Lisi introduced himself to the Maine press corps Monday at the office of U.S. Attorney for Maine Thomas E. Delahanty II in Portland along with the resident agent in charge of the Maine FBI office, Aaron Steps.
Steps has been on the job in Maine for eight months.
He previously was stationed in Pakistan and in Nairobi, Kenya, where he lived about two blocks from the Westgate Mall, which was attacked by Somalia-based al-Shabab terrorists last month.
“I would occasionally stop there. When my parents came to visit, we had dinner there,” Steps said. “I was friends with a number of the Kenyans that were working the case. I consider them friends. ... It’s very difficult not to be there when that happens.”
Steps said he did not participate in that investigation but the Portland office did have to follow up on the suggestion – later deemed erroneous – that one of the mall attackers was from Maine’s Somali population.
Steps said the need to check the Somali population for information about possible threats was unfortunate but necessary.
“I think for the vast majority of them it’s very painful that this is going on,” he said of the terrorism attacks in that country. “They understand we have to check into it. We try to keep our footprint to a minimum.”
Lisi said the need to respond to such possibilities is one reason it is so important for the FBI to maintain relationships not only with law enforcement agencies throughout the state but with other groups to facilitate communication about potential threats.
Maine’s contingent of FBI agents is relatively small, with 13 agents, not including Steps, spread between Bangor, Augusta and Portland offices, as well as four task force officers assigned to the bureau by police agencies in Maine.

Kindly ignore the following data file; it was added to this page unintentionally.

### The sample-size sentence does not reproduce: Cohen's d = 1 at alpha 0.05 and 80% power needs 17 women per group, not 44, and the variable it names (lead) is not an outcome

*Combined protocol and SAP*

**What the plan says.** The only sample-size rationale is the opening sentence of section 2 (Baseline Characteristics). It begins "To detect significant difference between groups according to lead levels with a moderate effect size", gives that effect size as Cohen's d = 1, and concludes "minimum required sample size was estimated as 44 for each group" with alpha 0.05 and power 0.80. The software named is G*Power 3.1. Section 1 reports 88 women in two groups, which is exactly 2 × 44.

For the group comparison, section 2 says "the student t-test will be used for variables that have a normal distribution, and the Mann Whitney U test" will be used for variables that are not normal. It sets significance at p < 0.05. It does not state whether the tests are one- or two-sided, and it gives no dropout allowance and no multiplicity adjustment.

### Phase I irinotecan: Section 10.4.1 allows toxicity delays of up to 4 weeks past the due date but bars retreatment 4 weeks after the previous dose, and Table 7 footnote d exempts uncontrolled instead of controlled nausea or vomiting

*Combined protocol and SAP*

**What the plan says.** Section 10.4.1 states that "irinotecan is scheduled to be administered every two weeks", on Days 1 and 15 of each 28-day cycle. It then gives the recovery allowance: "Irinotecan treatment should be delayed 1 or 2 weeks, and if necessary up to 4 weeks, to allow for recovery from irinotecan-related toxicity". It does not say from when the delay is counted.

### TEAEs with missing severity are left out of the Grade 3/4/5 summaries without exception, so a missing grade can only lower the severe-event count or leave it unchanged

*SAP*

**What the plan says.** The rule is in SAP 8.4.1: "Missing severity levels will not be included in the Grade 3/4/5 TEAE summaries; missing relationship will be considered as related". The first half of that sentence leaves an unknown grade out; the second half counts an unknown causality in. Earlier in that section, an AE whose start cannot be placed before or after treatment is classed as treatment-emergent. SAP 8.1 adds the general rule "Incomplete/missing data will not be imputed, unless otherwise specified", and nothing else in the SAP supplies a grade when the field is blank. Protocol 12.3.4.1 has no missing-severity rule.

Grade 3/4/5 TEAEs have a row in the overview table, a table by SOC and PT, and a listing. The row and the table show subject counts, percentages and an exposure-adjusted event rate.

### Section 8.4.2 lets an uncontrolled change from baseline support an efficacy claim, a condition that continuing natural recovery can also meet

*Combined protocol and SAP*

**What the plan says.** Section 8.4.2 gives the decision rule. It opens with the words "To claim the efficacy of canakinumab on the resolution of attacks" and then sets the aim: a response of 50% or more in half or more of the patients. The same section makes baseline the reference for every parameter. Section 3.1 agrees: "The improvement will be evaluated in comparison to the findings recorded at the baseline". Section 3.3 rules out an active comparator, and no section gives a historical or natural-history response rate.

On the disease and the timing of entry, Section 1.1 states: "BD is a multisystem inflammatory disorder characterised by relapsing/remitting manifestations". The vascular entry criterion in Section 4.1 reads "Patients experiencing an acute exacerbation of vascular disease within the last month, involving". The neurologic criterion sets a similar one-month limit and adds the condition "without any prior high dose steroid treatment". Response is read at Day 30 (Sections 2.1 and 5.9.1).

One of the biggest challenges to the bureau here is geography, Steps said. It can take a full day of two Bangor agents’ time to drive to Fort Kent to knock on a door, he said.
Maine has one of the lowest crime rates in the United States, but he said the caseload is proportional to other parts of the country.
“Quite frankly, the biggest impact on the health and well-bing of the people of Maine is prescription drug abuse,” Steps said.
One initiative that is unique to Maine is FBI assistance in investigating pharmacy robberies.
Last year, Maine was hit with more than 50 pharmacy robberies, unheard of in other jurisdictions.
Delahanty, who attended Monday’s meeting, said he requested the FBI’s help in response to the wave of pharmacy robberies.
“It was really an epidemic,” he said, adding that the numbers have dropped this year.
Steps said the FBI agents in Maine also focus on white collar crime, such as financial fraud and health care fraud.
On the national level, as well as in Boston and to a lesser extent Maine, a major focus of the bureau is on counterintelligence.
Years ago, that meant looking for spies other governments may have stationed in the United States, Lisi said. Now, counterintelligence usually entails defending against and investigating cyberattacks.
The bureau’s programming experts work with defense contractors and other high-tech companies researching sensitive technology to make sure their defenses against hackers are adequate. When the FBI learns of a new cyberespionage technique, it alerts businesses that might be targets and works with researchers in academia to make sure the latest innovations are available to important private sector companies, Lisi said.
Lisi takes over for Richard DesLauriers, who was head of the Boston FBI field office during the Boston Marathon bombings and oversaw that investigation.
The Boston office covers Massachusetts, Maine, Rhode Island and New Hampshire, operating joint terrorism task forces in each state.
Lisi said the bureau may explore incentives to have employees retire early to speed up attrition as a way of meeting cutbacks required by sequestration.
A pending retirement in the Maine office won’t be filled, he said.
“The FBI is probably not going to hire another single person for another maybe two years,” he said.